With each investment or business move, a hospital’s brand can convey the most meaningful benefits of the change to each of its constituent groups:

  • For patients and the community, a hospital’s infrastructure investment might result in wider availability of quality and convenient care
  • For healthcare professionals, an investment in new technology might create opportunities to provide more efficient, effective care

One System’s Story (Or, Just Because You Build It Doesn’t Mean They Will Come)

In recent years, DeSantis Breindel was brought on to rebrand an integrated healthcare system in New Jersey. Three regional hospitals had merged. The new entity aimed to provide patients with coordinated care across a broad network with abundant specialized care.

Striving to build an entire integrated system from the ground up, the hospital group:

  • Invested in new technology
  • Created an impressive physician group by acquiring leading practices
  • Launched an insurance subsidiary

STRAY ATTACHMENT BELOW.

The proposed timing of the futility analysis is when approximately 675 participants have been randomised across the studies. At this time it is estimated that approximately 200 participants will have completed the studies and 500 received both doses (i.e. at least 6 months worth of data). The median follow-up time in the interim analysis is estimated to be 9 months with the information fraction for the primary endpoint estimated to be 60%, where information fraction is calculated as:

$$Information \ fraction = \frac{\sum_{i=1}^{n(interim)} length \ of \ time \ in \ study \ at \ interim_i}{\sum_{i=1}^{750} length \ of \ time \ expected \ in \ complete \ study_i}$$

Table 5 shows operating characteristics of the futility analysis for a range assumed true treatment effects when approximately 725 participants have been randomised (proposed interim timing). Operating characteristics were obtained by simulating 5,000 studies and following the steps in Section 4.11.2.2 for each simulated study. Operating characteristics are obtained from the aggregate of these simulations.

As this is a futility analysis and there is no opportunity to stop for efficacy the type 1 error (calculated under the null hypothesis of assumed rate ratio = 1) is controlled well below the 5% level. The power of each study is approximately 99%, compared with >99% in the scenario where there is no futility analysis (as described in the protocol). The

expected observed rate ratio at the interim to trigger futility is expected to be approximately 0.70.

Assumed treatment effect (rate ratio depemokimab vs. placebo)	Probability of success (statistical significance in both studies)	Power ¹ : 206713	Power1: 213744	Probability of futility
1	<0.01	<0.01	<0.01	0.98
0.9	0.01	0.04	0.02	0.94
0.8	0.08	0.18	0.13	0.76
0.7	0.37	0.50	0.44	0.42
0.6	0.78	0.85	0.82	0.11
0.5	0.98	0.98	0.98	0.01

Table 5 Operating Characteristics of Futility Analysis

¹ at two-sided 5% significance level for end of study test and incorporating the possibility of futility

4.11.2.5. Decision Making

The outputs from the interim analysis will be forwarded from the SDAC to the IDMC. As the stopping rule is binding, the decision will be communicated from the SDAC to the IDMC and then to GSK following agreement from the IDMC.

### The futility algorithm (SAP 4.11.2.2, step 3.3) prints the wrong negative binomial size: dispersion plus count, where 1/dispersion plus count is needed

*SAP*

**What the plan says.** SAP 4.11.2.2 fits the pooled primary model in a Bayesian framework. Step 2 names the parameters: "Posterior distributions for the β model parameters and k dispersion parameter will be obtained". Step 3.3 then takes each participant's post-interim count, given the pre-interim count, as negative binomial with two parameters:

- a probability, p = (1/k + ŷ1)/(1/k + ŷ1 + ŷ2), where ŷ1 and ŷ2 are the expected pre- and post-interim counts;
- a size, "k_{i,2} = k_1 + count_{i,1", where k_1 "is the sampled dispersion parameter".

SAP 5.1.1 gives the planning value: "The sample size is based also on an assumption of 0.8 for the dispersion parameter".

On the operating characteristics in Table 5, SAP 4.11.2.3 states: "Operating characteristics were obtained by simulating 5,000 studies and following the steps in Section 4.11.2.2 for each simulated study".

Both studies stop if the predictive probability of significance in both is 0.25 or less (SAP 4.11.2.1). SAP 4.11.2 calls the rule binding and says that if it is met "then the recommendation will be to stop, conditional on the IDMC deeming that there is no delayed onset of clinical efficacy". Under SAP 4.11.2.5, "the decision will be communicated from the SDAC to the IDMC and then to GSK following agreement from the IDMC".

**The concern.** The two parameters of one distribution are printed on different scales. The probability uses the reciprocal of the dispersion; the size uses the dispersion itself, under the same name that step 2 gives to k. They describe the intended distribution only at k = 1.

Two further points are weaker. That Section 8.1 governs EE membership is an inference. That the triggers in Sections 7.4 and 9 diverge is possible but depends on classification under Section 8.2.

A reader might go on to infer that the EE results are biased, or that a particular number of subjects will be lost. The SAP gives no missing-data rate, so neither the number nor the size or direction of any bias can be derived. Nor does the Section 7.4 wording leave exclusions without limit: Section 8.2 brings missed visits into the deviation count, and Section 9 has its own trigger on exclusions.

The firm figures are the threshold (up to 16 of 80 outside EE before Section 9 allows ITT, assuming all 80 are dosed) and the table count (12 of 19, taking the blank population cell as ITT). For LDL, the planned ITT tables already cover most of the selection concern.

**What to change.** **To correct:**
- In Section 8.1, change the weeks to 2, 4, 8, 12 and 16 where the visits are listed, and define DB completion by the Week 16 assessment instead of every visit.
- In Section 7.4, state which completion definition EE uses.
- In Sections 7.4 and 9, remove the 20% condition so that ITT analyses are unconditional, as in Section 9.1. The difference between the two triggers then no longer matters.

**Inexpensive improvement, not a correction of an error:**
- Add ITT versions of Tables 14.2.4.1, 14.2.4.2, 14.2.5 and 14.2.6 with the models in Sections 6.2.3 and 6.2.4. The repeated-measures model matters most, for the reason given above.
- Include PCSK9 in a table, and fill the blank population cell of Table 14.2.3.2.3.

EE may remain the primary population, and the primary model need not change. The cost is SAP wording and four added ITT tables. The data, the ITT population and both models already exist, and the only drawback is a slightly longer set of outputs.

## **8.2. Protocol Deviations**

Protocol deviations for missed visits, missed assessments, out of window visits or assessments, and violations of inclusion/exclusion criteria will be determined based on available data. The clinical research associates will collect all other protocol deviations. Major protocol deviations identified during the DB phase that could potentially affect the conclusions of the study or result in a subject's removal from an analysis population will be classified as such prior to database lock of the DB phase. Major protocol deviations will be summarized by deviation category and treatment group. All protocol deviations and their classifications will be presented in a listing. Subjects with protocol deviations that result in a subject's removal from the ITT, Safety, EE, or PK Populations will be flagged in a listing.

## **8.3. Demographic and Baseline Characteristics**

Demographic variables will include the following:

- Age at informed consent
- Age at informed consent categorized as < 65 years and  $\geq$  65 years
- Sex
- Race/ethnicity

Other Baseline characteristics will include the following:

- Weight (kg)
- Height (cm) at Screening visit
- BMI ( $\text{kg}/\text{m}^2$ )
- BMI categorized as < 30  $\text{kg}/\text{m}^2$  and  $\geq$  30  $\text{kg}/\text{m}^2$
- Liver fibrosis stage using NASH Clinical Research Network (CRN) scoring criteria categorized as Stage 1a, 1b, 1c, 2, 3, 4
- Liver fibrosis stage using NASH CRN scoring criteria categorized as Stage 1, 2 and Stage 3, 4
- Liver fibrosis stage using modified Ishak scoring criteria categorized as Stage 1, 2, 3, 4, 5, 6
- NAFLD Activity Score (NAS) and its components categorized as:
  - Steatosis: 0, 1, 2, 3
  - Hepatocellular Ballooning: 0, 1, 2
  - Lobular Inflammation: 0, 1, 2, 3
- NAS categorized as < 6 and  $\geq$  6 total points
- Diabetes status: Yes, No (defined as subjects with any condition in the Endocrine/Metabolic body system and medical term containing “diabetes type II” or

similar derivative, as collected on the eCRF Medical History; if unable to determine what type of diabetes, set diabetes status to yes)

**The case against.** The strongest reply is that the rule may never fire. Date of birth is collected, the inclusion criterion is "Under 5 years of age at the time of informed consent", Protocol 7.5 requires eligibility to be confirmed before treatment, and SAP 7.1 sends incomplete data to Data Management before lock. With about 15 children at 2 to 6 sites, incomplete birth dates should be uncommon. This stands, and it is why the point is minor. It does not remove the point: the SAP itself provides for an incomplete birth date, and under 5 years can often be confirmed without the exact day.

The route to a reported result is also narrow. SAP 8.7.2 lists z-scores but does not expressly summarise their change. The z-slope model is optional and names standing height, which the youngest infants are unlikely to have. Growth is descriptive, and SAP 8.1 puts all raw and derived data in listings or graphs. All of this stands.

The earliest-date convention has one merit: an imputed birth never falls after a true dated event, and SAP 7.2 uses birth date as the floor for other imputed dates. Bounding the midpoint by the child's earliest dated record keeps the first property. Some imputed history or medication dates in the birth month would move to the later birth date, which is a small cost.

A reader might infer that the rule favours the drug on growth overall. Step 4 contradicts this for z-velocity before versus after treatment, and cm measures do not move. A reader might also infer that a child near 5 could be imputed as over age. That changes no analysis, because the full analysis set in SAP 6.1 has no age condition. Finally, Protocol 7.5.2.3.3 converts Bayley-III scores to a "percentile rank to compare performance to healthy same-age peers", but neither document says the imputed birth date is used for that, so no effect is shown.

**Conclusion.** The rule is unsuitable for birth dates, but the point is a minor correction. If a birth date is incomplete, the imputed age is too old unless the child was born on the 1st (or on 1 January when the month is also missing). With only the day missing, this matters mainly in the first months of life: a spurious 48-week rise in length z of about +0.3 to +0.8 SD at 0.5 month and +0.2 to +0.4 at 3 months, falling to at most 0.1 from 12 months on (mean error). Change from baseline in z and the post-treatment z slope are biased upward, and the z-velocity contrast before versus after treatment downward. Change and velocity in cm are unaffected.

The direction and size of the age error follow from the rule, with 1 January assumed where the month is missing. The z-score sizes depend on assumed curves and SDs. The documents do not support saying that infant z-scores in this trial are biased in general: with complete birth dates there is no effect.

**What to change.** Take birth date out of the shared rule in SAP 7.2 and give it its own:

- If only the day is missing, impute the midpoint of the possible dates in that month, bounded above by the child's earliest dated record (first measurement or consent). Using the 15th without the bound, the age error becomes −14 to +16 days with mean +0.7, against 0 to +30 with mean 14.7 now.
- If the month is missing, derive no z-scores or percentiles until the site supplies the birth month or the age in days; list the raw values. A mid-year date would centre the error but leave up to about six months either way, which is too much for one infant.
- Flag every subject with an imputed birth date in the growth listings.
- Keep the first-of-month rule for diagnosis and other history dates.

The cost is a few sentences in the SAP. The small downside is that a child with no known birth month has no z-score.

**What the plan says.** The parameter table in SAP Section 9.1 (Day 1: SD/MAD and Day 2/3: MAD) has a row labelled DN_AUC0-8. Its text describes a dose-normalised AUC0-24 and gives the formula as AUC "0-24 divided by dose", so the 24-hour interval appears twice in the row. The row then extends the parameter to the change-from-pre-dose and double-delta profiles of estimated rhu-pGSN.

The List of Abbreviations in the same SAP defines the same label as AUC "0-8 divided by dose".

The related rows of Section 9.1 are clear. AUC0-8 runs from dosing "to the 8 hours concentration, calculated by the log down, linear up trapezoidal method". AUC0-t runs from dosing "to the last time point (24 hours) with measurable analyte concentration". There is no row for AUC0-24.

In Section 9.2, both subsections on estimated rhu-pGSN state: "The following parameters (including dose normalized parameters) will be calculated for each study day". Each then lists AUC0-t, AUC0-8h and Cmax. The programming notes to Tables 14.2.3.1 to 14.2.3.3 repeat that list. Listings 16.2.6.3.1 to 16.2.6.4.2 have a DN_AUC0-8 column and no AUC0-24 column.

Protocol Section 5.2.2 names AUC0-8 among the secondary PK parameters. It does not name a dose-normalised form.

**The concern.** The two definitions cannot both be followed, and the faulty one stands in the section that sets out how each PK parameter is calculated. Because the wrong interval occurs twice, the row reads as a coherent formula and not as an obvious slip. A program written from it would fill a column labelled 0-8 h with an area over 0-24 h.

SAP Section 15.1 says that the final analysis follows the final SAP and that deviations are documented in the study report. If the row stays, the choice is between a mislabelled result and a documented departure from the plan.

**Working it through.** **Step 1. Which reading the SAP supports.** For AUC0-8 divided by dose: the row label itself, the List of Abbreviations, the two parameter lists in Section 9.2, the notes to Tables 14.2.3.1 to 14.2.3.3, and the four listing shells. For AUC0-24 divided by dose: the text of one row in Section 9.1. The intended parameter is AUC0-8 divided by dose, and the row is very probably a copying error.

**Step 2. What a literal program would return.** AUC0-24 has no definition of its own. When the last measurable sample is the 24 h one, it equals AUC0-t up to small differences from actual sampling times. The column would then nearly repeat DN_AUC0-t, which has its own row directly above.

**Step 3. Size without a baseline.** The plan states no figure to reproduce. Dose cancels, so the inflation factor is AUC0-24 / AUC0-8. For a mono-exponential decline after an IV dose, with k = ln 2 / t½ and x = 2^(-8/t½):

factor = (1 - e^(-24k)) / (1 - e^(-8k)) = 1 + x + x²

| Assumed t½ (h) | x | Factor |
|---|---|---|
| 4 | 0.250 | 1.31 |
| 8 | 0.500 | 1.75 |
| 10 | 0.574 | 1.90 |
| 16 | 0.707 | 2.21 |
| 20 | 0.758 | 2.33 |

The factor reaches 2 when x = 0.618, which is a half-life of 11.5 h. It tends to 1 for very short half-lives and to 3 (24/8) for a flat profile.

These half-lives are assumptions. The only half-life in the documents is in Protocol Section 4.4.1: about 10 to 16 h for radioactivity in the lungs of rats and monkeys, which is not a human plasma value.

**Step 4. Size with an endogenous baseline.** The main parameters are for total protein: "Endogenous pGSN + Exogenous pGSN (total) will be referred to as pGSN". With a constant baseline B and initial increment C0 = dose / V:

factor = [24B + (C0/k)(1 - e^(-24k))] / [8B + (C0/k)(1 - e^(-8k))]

• Created a network of centers of excellence

In spite of all this progress, the group still faced a challenge. It needed to translate its business strategy into a compelling value proposition for all key stakeholders. People needed to understand precisely how these investments would benefit them and increase the quality of regional healthcare.

The system was coming together just as planned. But to play off the famous line from Field of Dreams: just because you build it doesn’t mean they will come.

The Power of Brand Diagnostics

We were proud to help this hospital system convey their promise through brand.

Their investment (and our partnership) began with a deep discovery phase to unearth stakeholder priorities. Communities vary, and the needs and expectations of patients—even within a single county—can differ vastly. So our research helped get to the heart of what local patients really cared about.

In-depth conversations and quantitative surveys revealed that one population segment was driven mainly by convenience and cost. Another segment was focused on the importance of the doctor-patient relationship. To be successful, of course, the new brand had to appeal to both.

Research also revealed the types of questions people were asking about the merger:

  • How would the consolidation of three independent hospitals into one integrated system benefit patients?
  • Why should a physician group sell its practice to the new system?